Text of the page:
Denver University Johnson McFarlane Hall
Several Unique Challenges
University of Denver Johnson-MacFarlane Hall presented several unique
The roof structure of the building consists of a concrete
folded plate deck, with twenty-two valleys, each approximately 100'
long and 12' from ridge to ridge. Along the bottom of the valleys, metal
decking had been installed prior to the installation of a modified bitumen
membrane over perlite insulation. Over the years, a considerable quantity
of standing water had accumulated under the decking, and the metal decking
was badly rusted. All of the metal decking and roofing needed to be
removed to the concrete deck. All of this work had to be performed while
the students occupied these dormitories.
Biggest obstacle was lack of access
biggest obstacle to overcome was the lack of access. The only set up
area was located on the south end of the building, which was parallel
to the valleys. A platform system needed to be designed that would allow
removal of the existing debris and the stocking of the new materials,
but would be removable to allow for the installation of the new roofing.
Construction non-penetrating individual modules from wood framing, and
installing a continuous 8' wide OSB deck from the north end to the south,
approximately 260' long, accomplished this. As the demolition of each
section was completed, the modules were removed.
Safety was a major consideration
the perimeter of the roof consisted of over 85% gravel stop, safety
for both the roofing crew and the student and other university population
was a major consideration. Warming lines were established both on the
roof and on the ground below the areas of daily construction. A non-working,
full time monitor was employed on the roof whenever any roofers were
working outside the warning lines, and a man was dispatched to the ground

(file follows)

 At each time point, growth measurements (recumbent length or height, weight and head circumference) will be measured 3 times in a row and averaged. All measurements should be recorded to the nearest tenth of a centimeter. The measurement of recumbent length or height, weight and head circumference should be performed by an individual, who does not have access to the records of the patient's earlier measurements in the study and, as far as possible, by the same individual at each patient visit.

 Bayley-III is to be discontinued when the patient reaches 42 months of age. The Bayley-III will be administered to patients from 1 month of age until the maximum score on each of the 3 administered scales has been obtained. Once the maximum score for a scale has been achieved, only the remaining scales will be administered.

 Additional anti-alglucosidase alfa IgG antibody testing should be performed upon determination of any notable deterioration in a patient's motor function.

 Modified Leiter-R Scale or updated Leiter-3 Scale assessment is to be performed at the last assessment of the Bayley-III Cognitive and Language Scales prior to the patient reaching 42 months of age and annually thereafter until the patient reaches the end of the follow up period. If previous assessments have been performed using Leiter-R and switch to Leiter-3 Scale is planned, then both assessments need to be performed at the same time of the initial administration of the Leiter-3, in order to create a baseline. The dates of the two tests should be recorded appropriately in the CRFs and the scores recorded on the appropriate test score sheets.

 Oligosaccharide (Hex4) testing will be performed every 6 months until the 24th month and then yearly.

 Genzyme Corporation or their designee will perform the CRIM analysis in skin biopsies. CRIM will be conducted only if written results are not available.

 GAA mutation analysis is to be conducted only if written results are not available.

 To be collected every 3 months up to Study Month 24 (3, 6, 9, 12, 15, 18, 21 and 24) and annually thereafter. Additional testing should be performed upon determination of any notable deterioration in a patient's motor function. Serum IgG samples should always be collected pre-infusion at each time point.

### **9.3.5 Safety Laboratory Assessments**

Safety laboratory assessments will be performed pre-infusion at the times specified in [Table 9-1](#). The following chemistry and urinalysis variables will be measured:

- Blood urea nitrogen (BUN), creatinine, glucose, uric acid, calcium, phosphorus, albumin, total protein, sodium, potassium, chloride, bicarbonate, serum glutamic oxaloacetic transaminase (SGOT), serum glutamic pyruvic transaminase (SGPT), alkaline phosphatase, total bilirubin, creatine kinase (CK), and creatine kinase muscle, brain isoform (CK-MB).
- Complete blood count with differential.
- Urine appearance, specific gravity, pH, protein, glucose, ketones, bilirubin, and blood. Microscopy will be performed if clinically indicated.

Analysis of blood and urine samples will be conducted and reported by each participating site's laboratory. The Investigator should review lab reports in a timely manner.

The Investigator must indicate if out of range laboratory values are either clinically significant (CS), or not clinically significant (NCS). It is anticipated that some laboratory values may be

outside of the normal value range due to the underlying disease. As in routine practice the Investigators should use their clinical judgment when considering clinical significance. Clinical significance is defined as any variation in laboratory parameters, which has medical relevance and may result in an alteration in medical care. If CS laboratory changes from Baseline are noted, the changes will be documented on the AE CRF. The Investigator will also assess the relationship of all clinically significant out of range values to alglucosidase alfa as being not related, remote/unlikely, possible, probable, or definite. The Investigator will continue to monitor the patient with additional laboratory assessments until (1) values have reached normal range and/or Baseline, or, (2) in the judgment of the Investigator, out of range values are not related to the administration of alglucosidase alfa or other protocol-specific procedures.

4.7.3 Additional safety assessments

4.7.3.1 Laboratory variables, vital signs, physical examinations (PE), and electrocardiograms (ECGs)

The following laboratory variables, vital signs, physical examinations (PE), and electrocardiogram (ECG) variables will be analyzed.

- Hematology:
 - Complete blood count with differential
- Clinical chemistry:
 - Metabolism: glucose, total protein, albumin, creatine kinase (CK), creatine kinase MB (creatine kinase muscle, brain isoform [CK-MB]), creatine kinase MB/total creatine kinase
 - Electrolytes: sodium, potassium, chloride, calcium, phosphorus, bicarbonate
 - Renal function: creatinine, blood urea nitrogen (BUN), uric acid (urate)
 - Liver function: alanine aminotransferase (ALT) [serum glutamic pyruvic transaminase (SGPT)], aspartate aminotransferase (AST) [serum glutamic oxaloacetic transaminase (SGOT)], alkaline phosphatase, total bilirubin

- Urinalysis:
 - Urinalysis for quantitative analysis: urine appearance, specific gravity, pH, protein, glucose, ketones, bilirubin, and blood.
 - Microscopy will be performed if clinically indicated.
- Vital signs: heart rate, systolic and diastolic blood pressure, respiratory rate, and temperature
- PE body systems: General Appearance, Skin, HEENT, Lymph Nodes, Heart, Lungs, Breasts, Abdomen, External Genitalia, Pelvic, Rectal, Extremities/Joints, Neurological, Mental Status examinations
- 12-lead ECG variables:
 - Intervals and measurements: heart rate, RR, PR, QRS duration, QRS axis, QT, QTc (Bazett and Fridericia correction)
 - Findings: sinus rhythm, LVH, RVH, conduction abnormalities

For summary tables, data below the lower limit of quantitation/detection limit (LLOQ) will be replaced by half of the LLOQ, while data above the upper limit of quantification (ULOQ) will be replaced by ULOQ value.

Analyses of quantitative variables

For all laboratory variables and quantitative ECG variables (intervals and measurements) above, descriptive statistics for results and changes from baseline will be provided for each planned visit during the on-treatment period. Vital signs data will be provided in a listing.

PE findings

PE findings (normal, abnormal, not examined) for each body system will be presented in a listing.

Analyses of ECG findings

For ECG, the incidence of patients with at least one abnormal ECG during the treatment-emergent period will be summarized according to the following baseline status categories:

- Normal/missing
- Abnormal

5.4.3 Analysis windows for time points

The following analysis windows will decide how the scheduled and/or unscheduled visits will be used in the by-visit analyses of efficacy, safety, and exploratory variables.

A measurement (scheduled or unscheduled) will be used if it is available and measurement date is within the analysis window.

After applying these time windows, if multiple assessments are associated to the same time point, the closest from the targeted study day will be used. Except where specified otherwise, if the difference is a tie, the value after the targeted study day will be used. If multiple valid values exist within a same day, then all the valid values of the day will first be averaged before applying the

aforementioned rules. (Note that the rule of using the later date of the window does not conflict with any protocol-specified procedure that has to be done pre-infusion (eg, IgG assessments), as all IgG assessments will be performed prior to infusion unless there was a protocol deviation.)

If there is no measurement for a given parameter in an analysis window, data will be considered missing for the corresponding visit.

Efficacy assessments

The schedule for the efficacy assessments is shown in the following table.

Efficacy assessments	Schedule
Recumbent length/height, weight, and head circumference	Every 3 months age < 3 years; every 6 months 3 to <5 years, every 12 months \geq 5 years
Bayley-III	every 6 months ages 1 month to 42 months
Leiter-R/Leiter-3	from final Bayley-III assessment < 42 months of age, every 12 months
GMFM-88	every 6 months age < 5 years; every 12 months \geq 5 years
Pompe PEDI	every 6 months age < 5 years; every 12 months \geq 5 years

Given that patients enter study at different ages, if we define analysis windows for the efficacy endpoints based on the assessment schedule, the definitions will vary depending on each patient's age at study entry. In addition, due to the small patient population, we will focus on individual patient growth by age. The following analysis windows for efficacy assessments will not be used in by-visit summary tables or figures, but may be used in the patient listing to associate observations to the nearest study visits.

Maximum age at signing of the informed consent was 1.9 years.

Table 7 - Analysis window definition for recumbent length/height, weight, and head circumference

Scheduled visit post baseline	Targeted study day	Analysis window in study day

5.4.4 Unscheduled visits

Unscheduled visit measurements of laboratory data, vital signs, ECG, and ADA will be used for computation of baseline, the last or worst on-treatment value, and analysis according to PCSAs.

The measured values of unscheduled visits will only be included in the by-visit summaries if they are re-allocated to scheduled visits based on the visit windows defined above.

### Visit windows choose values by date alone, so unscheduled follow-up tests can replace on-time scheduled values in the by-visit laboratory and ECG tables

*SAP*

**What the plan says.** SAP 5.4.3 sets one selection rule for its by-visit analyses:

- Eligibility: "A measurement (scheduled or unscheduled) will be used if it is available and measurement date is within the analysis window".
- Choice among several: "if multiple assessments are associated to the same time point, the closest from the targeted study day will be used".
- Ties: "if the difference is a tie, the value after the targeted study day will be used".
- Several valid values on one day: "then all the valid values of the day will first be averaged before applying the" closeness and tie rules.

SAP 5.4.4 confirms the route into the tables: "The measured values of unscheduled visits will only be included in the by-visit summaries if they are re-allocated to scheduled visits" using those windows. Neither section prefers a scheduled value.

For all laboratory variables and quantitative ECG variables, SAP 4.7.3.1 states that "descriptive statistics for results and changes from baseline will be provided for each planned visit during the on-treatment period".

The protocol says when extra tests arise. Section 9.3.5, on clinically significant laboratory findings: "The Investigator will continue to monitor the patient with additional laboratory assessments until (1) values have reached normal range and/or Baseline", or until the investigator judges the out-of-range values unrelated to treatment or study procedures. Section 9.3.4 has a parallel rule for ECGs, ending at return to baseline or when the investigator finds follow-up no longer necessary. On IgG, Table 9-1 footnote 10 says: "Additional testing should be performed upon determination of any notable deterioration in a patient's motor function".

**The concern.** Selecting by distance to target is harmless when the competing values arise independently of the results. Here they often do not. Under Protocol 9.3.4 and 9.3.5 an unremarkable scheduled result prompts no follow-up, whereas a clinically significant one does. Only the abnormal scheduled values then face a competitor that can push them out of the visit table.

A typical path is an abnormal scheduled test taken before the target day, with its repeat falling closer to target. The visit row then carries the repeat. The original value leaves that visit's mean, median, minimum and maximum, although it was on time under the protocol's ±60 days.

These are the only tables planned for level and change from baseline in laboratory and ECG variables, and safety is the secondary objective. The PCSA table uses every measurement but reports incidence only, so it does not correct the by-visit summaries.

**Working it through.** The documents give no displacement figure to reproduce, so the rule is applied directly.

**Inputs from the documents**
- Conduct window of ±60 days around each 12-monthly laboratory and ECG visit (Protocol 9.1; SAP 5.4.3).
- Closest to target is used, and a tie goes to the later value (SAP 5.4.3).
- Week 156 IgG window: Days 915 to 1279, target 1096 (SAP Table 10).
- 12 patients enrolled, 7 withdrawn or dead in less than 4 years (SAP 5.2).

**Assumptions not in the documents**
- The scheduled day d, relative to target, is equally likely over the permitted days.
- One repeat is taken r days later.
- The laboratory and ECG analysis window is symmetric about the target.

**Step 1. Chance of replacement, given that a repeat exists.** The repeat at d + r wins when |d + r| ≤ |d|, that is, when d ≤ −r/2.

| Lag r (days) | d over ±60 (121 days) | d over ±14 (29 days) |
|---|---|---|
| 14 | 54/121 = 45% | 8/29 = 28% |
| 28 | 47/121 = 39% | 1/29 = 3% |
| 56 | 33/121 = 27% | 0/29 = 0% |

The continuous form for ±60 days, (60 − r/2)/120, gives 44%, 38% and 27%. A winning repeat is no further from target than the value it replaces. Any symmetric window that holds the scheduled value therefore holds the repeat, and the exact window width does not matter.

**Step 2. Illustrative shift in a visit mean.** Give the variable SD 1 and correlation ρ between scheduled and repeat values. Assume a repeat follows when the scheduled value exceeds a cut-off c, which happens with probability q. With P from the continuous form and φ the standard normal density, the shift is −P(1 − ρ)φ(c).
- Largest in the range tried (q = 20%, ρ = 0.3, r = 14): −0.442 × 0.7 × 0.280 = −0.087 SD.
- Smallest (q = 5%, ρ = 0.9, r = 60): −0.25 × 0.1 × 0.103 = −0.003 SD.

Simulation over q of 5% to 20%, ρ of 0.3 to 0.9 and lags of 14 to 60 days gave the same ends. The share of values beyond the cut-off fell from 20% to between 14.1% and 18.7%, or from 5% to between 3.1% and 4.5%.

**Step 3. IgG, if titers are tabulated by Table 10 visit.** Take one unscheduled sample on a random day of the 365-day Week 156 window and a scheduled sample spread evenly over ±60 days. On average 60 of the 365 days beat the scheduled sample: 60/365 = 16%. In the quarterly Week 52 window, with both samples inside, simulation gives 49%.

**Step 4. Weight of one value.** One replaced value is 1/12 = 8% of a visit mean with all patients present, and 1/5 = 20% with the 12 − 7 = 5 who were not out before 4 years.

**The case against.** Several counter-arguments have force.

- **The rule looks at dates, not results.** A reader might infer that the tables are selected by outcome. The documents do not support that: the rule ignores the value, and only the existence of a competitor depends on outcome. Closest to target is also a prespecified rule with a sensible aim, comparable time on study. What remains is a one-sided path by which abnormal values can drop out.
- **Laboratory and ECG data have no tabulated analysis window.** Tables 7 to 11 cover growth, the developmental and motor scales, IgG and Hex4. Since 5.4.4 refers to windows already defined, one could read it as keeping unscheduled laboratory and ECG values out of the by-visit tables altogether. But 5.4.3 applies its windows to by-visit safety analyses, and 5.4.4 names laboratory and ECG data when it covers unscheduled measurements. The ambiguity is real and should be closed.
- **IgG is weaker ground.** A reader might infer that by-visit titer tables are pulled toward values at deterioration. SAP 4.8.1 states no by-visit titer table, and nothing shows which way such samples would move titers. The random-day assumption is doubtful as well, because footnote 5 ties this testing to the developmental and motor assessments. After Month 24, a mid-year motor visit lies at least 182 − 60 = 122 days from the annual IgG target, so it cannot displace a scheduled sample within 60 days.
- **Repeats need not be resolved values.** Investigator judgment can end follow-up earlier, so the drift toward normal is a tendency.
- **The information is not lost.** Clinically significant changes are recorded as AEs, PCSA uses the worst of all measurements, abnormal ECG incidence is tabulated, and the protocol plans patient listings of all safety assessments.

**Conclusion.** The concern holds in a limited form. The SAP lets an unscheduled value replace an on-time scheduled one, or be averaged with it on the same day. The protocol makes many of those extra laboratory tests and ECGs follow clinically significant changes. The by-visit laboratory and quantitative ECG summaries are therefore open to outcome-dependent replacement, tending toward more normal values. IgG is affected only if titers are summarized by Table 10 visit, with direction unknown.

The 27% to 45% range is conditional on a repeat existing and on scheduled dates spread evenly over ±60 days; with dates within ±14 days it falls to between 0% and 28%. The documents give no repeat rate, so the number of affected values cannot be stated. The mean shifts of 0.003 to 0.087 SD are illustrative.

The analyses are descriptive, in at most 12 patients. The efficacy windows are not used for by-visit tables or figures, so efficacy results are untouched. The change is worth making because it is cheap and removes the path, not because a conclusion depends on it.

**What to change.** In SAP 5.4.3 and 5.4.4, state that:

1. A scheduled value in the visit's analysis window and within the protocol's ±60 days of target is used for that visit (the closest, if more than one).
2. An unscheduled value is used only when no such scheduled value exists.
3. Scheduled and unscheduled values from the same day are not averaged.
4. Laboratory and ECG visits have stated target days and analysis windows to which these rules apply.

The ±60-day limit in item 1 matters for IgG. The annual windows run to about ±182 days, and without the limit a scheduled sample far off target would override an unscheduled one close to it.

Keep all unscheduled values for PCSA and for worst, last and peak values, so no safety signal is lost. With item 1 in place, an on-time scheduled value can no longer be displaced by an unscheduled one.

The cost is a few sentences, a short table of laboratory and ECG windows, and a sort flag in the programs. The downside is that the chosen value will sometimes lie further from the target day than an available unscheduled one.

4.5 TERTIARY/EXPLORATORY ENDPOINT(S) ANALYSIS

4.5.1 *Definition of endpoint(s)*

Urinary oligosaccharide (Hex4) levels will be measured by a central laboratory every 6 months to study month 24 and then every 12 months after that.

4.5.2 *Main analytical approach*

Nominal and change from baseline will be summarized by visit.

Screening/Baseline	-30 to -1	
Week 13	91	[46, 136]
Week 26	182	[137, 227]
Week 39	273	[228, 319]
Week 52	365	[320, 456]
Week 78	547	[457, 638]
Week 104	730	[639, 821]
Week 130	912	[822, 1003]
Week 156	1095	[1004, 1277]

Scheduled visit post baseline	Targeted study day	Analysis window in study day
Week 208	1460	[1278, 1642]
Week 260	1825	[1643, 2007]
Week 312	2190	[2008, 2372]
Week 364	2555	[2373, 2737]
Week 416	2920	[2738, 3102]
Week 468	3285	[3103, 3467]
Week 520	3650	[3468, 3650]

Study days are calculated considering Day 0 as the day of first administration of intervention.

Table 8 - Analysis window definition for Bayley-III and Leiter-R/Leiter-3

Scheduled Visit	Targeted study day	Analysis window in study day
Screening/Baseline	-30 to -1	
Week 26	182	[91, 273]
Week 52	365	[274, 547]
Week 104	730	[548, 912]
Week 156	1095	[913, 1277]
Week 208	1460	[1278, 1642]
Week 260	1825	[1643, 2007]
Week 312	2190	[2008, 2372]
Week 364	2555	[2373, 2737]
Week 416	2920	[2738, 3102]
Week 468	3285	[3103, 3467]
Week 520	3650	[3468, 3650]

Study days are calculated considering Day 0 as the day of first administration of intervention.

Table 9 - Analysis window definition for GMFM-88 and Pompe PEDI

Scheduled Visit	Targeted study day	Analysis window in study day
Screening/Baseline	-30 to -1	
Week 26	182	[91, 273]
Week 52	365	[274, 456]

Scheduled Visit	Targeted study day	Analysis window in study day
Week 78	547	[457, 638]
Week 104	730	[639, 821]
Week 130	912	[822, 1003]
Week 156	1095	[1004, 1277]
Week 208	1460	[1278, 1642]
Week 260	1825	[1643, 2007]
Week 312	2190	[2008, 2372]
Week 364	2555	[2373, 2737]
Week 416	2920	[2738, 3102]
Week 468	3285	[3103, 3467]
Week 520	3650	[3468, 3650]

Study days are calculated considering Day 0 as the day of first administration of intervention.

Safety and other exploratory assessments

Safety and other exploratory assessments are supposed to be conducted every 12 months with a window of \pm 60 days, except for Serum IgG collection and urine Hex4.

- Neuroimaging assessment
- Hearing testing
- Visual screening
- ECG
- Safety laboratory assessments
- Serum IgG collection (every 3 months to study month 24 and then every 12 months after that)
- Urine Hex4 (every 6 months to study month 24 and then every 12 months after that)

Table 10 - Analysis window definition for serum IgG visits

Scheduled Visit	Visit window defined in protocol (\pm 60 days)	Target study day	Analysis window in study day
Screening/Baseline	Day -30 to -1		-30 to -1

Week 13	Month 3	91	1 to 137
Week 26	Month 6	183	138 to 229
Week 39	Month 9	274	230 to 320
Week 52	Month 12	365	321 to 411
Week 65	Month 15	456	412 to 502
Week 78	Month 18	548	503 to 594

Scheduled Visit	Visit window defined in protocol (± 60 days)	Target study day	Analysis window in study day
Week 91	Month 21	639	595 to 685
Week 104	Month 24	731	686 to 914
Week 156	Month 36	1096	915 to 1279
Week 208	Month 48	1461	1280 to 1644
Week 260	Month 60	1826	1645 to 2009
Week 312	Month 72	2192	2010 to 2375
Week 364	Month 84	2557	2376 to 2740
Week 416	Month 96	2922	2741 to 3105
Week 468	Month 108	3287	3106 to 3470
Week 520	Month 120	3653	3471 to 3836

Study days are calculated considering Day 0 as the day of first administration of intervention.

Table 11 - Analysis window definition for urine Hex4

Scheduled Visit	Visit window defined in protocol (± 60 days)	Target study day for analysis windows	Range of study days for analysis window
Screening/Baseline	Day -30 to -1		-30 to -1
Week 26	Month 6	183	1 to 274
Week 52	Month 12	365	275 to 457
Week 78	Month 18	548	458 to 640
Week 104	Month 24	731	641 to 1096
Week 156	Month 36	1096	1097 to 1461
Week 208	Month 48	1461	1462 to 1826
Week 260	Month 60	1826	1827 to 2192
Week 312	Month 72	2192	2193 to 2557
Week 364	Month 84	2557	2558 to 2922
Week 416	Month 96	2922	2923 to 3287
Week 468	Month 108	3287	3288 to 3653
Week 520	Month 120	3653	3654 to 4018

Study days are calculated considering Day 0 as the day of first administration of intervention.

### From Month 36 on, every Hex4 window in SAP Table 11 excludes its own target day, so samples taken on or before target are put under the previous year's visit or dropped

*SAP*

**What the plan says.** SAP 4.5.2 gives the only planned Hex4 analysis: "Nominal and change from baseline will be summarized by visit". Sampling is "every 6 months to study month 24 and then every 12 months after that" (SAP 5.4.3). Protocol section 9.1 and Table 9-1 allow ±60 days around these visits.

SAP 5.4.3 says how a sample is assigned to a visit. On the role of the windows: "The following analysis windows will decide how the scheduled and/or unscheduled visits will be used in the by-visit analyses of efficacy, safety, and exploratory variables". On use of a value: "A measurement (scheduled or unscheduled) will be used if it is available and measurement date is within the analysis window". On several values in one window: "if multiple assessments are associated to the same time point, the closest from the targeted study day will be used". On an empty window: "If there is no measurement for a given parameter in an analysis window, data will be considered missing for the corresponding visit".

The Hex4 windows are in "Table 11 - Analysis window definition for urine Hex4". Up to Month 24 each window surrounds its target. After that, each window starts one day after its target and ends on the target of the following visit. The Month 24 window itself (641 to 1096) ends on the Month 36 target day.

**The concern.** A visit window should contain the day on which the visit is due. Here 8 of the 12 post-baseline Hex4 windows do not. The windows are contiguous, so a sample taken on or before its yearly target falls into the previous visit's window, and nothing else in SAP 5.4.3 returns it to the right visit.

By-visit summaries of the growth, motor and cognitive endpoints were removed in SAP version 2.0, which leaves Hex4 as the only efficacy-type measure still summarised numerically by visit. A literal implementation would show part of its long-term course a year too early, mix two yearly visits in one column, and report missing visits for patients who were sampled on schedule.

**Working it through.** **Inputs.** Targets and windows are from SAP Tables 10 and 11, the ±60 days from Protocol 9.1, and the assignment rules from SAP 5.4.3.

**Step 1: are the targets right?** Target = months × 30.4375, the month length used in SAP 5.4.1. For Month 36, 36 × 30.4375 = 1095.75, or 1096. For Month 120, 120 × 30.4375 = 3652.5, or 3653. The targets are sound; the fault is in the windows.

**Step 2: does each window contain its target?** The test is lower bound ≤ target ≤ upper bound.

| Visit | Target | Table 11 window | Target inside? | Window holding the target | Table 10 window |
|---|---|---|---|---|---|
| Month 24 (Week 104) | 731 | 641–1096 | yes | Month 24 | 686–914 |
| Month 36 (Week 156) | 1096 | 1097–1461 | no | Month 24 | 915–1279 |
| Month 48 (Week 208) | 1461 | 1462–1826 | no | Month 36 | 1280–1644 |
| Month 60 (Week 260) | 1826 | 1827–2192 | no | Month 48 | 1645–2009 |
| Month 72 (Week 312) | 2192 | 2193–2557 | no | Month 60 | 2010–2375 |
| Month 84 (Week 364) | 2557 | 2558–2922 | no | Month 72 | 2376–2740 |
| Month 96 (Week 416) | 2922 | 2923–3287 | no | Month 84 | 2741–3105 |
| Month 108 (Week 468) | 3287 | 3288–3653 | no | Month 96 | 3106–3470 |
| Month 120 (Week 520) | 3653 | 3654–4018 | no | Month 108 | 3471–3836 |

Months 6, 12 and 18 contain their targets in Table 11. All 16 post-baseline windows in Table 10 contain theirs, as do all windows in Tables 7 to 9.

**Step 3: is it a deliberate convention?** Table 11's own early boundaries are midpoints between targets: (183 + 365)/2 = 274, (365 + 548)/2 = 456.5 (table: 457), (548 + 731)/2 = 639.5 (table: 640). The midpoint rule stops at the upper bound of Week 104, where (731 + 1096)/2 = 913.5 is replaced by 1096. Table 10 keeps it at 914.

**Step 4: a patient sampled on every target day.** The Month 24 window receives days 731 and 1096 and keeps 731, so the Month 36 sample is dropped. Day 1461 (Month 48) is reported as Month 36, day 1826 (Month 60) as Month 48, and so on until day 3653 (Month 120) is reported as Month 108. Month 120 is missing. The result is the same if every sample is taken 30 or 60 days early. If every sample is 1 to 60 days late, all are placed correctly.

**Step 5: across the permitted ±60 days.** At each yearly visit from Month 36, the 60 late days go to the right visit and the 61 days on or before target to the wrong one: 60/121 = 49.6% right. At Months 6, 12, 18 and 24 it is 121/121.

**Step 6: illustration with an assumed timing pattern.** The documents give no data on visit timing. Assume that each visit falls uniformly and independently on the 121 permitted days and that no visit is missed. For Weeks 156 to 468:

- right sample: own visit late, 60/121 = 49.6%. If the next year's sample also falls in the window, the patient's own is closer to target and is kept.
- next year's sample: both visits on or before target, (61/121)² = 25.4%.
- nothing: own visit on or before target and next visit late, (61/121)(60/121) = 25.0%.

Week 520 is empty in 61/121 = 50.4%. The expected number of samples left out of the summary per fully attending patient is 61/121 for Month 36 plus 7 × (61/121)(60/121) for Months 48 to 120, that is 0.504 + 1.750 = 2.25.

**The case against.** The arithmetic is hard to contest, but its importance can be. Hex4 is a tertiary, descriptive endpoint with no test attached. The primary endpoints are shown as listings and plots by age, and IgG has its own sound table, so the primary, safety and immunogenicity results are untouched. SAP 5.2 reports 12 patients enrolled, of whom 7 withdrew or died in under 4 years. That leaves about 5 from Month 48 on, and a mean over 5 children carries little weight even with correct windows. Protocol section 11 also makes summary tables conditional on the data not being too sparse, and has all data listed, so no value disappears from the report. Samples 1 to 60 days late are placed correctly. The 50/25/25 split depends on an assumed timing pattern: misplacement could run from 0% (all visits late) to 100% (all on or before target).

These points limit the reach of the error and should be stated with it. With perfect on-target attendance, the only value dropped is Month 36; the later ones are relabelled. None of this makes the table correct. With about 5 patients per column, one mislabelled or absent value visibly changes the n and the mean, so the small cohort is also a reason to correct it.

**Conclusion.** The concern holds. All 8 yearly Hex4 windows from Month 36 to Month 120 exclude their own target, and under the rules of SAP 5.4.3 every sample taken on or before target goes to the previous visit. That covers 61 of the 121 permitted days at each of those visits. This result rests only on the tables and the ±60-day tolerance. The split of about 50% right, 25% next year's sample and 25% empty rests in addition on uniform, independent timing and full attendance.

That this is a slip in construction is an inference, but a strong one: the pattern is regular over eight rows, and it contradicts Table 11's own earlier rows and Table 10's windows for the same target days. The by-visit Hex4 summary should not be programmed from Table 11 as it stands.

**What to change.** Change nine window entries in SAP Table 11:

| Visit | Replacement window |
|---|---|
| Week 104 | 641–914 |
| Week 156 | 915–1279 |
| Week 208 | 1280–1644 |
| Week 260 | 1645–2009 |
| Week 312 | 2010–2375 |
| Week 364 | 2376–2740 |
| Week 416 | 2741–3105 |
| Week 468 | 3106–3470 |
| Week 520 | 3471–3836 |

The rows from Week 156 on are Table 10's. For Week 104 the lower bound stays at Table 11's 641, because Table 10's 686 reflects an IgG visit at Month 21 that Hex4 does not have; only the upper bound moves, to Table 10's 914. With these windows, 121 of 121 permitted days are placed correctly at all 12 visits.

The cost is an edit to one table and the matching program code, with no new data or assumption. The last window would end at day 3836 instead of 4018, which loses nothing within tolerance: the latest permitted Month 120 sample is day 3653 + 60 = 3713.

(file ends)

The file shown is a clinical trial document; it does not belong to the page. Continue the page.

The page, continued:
during the tear off phases near the edge of the rood to caution the
university population below.
The standing water remaining in the bottom of the concrete
valleys posed a significant challenge. In the first couple of valleys,
we attempted to pump the water daily, cutting a hole in the next valley
and inserting sump pumps. This proved to be too time consuming, because
the concrete deck had to be dry prior to the application of the roofing,
which often took several hours after the initial tear off operations.
A second crew was brought on to the project to tear off the next valley
the day prior to the roofing operation and make the exposed valley temporarily
watertight after allowing it to dry for most of the day. The cost of
the temporary roofing materials was easily offset by the increase in
production, and the second crew allowed us to complete the project in
60 days, rather than the 90 days in the original schedule.
Creating positive drainage
Creating positive drainage was accomplished
by the design of Scott Reichert, of SR+dK Consultants, Inc., and Jeff
Sykes, of Advanced Foam Plastics. Large V-shaped blocks of expanded
polystyrene (EPS) were fabricated to infill the valleys from each sloped
side to the next. A tapered EPS system was then overlaid over these
blocks to slope to either side of the valleys, and flat stock EPS was
installed up the remaining slopes to the ridges. The EPS and a cover
board of Georgia-Pacific DensDeck Prime were set in a continuous later
of Carlise-SynTec Fast 100 adhesive. The flat areas created by the tapered
EPS were then overlaid with Carlise Fleeceback membrane set in FAST
100 adhesive, while the remaining sloped areas were covered with .060"
Carlise EPDM membrane, fully adhered with bonding adhesive. New
aluminum drip edge and spitters to match the existing building and the
other two wings of the complex were fabricated and installed by D&D
Monarch Sheet Metal, as were the rest of the sheet metal details.
Completed ahead of schedule with minimal inconvenience
The project was completed ahead of schedule with
minimal inconvenience to the students and personnel of the university.